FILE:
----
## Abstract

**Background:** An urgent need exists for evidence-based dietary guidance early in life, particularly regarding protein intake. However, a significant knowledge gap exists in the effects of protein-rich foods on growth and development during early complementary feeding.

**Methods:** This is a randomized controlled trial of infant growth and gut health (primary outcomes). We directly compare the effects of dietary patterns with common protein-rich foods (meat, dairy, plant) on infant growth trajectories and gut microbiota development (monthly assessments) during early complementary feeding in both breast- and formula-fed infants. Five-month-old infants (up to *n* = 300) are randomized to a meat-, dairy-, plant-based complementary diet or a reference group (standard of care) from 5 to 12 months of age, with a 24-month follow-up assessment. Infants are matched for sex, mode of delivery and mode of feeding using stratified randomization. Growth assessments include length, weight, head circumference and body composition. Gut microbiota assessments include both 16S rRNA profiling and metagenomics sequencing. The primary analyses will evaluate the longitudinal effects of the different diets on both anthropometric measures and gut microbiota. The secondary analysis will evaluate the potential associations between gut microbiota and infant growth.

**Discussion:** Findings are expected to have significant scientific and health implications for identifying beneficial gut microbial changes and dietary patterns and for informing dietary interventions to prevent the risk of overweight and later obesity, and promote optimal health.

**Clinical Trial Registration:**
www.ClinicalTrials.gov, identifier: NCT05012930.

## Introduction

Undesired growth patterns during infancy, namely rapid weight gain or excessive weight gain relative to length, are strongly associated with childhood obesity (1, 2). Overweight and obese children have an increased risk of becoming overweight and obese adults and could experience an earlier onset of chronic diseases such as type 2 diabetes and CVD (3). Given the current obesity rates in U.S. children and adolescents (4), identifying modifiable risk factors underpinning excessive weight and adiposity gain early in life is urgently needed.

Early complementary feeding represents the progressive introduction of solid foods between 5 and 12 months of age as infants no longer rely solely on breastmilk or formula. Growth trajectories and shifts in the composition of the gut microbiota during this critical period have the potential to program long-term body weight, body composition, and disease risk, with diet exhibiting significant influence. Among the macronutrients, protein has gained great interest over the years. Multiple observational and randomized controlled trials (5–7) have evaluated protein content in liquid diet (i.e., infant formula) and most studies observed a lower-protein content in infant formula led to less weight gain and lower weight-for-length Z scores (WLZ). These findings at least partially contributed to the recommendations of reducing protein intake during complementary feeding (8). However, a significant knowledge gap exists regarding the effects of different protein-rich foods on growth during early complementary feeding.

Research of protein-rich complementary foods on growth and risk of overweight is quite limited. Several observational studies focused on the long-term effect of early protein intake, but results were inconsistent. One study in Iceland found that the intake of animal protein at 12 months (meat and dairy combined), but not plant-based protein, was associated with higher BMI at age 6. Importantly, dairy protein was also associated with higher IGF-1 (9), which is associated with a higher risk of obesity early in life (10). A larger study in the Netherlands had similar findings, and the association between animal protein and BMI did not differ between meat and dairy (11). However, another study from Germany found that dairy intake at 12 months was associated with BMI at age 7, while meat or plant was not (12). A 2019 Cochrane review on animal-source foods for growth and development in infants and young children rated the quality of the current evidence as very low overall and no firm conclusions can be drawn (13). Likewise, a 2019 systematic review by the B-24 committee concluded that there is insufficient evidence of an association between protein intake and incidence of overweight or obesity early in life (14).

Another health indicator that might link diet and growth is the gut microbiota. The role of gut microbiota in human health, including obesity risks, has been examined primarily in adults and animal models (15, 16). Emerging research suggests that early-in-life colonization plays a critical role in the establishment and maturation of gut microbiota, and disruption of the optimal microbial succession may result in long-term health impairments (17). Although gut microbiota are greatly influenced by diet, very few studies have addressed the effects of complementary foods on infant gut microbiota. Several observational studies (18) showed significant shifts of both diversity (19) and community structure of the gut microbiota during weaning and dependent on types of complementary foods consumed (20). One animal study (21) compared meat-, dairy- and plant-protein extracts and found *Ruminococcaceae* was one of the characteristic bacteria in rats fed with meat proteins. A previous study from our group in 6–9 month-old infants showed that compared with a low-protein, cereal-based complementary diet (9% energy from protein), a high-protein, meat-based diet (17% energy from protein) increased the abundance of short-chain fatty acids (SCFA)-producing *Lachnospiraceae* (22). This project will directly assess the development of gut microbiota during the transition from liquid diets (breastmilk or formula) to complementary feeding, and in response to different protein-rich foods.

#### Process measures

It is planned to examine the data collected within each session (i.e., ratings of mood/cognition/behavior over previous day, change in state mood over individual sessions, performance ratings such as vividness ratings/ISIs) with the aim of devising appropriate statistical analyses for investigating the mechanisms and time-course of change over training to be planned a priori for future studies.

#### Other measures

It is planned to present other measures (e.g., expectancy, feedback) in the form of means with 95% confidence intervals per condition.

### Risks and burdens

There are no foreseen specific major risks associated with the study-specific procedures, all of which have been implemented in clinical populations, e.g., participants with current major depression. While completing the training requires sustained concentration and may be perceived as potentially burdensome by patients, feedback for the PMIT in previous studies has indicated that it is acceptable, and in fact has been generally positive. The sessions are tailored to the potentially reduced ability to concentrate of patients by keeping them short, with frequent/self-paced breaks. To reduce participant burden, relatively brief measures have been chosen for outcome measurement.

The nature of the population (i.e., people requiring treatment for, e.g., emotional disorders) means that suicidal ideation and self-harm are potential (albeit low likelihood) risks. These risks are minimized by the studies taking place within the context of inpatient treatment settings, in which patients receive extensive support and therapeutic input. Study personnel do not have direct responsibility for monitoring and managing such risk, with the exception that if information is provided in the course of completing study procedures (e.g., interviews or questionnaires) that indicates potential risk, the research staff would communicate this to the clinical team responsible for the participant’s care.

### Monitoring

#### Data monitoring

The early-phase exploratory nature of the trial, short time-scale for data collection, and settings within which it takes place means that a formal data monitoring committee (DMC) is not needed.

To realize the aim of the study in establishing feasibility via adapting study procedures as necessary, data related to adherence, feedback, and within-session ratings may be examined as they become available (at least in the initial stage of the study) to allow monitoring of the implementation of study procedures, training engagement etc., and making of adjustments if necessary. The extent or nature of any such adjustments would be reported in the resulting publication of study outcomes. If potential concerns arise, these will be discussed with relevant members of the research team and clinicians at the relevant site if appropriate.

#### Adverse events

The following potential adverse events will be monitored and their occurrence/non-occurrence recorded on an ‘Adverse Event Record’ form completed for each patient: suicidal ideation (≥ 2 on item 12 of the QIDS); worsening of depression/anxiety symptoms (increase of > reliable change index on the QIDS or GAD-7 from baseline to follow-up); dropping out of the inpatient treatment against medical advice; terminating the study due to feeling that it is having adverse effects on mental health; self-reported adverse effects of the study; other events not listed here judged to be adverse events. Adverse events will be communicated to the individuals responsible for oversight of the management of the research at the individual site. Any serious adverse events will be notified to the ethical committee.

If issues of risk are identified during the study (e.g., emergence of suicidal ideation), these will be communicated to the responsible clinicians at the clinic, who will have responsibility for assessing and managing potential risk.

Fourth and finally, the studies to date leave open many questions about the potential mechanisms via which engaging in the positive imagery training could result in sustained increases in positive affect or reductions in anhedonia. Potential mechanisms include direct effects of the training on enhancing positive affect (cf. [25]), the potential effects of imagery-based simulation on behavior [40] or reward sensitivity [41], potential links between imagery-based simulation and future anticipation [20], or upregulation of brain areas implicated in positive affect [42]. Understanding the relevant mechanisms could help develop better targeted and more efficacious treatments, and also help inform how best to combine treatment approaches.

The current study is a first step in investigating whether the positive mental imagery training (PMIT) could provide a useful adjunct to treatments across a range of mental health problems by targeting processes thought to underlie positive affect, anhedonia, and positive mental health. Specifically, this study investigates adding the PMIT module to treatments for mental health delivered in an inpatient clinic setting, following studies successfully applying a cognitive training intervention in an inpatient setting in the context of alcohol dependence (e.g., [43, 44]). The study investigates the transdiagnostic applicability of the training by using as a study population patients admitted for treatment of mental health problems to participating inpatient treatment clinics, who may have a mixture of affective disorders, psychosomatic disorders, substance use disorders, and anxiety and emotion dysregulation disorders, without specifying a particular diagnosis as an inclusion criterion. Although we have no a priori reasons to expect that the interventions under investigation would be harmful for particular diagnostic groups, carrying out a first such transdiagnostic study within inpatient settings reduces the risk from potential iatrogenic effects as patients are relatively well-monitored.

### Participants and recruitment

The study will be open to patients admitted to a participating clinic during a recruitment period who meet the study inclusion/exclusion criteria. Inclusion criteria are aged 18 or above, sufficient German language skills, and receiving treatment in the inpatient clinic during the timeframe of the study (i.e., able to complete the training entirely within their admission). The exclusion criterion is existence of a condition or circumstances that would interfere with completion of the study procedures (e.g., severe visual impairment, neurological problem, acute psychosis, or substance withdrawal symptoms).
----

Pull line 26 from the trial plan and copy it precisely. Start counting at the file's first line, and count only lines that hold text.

Fourth and finally, the studies to date leave open many questions about the potential mechanisms via which engaging in the positive imagery training could result in sustained increases in positive affect or reductions in anhedonia. Potential mechanisms include direct effects of the training on enhancing positive affect (cf. [25]), the potential effects of imagery-based simulation on behavior [40] or reward sensitivity [41], potential links between imagery-based simulation and future anticipation [20], or upregulation of brain areas implicated in positive affect [42]. Understanding the relevant mechanisms could help develop better targeted and more efficacious treatments, and also help inform how best to combine treatment approaches.